As an active alcoholic, the only connection I could imagine between orgasm and addiction was that I sure liked to have sex when I was drunk. Even years into sobriety, when I thought back to the relationship between my drinking and sex, my sloppy, handsy, unromantic and insistent predatory behavior brought a wave of shame crashing over me.
And now – even as I’ve studied the issue from a scientific perspective – even as I make a pitch here based on what I’ve learned – I still feel compelled to defend myself. The compulsion for self defense can only come from one place. It comes from an indelible mark of shame stamped permanently on my soul. All of my sexual attention was always directed only at my wife, and I never raped my wife. I was often disgusting. I was verbally and emotionally abusive. But I defend myself by insisting that I did nothing worse, as if my transgressions are not far more than enough.
My mom’s alcoholism instilled in me a core belief that I was different, inadequate, and deeply flawed. I developed a belief that there was something wrong with my family, and there was something wrong with me. My parents were divorced. We didn’t have a lot of money. My mom was an alcoholic, and no one explained to me what that meant, or how she struggled with an illness.
Instead, it was normalized to smell whisky and see an adult passed out or wobbling around or urinating on the carpet in a half-asleep, half-drunk stumble. I didn’t understand, but I knew that this was my life. I didn’t know that my fight or flight system was in high gear, probably most nights. I developed a subconscious defense mechanism crafted from perfectionism and high achievement.
Sobriety sucks. Now that I don’t drink, I’ve been stripped of my alcohol-induced intelligence and infallibility. I used to be right all the time. That’s why I talked so loud and repeated myself so often. I had a lot to say, and I was proud to bestow on everyone within earshot my slobbery wit and careless observations. They talk about the health benefits of moderate drinking like poise, attraction, decision making and better-smelling breath. I’d like to add another one. Alcohol made me smart. I was always right. Now I’m wrong a lot.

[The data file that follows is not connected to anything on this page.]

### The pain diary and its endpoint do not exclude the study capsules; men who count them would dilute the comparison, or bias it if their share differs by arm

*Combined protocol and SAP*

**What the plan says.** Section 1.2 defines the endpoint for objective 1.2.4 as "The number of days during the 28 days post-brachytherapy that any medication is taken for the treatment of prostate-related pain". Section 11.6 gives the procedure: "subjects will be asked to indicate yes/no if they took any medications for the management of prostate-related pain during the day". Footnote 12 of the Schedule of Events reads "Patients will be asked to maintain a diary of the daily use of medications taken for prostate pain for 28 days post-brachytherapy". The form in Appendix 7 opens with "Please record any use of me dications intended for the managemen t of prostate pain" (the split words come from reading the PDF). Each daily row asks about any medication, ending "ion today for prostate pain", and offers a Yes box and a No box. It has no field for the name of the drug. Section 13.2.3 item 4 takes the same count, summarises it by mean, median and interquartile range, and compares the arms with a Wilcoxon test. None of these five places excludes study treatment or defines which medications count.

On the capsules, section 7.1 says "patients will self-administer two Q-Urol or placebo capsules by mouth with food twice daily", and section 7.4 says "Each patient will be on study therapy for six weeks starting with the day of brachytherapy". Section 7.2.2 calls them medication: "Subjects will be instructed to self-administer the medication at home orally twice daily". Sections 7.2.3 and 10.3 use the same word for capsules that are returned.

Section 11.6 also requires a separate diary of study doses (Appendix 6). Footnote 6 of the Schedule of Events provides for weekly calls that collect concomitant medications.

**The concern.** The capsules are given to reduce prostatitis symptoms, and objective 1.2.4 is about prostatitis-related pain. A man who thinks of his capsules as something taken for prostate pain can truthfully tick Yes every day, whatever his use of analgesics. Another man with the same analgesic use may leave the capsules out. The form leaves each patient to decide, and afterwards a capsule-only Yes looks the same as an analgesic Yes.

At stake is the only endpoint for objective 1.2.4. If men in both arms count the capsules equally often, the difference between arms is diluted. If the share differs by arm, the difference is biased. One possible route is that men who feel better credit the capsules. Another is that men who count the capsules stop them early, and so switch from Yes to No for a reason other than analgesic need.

I’m a big horror movie fan. The beginning of October marks the start of the three-month holiday season for me. Up first…as many scary movies as my eyeballs can consume in 31 days. I like some of the slasher movies, most of the psychological thrillers, and the best of the classics. One thing I have no time for, however, is a movie centered around the old and tired plot of someone who turns into a despicable creature and does unspeakable things that he can’t later remember. Dr. Jekyll and Mr. Hyde, An American Werewolf in London, and any movie featuring the Incredible Hulk don’t do anything for me. The concept is boring because I’ve lived that plot. I’ve transformed into a monster who could do or say things I wouldn’t dream of in the light of the next day. Add a little toxic elixir, and the results were unpredictably terrifying. I don’t need to watch a movie to see the diabolical transformation. Been there, done that.
You see, I was an alcoholic.